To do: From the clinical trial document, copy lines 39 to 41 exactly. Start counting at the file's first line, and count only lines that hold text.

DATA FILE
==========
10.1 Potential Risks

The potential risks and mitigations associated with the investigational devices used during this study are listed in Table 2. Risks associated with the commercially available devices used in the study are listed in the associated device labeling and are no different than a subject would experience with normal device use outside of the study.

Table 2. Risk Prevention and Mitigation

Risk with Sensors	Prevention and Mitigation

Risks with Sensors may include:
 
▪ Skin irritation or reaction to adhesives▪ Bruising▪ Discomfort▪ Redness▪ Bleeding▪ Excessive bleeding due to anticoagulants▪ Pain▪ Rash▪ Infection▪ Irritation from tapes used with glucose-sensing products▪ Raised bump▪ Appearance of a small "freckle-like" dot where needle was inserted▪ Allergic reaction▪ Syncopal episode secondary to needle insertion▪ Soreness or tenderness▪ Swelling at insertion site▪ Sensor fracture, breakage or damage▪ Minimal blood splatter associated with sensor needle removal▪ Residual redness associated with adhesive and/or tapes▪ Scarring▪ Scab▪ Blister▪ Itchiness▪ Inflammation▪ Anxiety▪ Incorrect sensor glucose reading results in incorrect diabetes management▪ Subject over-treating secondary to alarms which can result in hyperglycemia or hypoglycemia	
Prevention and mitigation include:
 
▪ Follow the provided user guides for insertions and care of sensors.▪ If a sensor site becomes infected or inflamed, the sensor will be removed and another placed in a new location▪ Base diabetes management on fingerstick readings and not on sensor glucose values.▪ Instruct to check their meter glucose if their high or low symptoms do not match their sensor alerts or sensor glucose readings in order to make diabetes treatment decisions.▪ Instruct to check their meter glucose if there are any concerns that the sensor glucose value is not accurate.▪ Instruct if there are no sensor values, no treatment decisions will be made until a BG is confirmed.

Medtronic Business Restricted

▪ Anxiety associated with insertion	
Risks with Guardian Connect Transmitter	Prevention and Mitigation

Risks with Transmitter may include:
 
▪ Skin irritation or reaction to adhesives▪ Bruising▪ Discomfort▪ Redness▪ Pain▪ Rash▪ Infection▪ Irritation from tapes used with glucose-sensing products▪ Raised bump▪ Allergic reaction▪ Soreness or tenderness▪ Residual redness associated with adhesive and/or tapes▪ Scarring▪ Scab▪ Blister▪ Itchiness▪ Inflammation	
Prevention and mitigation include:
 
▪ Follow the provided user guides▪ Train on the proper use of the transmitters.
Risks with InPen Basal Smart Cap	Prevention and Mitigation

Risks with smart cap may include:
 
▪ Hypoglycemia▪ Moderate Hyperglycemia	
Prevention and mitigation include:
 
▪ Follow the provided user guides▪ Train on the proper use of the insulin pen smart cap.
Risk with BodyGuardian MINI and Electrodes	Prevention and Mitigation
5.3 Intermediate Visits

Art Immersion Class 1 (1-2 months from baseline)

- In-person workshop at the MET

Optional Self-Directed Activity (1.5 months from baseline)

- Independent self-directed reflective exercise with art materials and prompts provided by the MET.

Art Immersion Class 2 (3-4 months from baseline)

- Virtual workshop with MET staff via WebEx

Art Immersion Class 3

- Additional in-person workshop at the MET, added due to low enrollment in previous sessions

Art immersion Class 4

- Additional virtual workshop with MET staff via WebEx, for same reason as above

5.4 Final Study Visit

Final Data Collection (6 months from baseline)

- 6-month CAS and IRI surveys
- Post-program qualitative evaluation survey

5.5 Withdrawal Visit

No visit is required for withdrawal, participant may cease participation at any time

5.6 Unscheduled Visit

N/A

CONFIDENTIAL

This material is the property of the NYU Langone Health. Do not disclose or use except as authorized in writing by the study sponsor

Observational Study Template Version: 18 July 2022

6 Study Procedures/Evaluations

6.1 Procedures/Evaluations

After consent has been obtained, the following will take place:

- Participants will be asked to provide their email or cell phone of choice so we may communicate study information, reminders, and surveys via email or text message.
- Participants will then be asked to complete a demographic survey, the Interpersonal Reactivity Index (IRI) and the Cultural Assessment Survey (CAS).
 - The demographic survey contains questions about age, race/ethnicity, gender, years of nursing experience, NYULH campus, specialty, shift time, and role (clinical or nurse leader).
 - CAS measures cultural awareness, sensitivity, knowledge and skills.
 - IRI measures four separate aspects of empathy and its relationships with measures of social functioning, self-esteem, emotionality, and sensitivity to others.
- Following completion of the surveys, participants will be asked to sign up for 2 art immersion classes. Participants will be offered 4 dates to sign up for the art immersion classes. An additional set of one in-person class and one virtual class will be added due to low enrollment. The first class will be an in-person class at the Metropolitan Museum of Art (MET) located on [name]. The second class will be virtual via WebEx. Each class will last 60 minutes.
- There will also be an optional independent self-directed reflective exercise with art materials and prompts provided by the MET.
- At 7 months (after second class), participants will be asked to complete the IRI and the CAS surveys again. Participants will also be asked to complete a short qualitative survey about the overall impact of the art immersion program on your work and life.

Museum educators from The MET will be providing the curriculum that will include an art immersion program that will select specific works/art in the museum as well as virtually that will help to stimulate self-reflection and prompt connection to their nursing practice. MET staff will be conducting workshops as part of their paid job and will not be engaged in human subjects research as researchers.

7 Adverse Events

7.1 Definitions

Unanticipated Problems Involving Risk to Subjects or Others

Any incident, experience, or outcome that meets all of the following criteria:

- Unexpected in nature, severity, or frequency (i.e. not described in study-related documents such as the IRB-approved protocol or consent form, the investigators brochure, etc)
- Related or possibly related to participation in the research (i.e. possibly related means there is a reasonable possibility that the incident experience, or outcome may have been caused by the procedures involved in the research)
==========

5.6 Unscheduled Visit

N/A

CONFIDENTIAL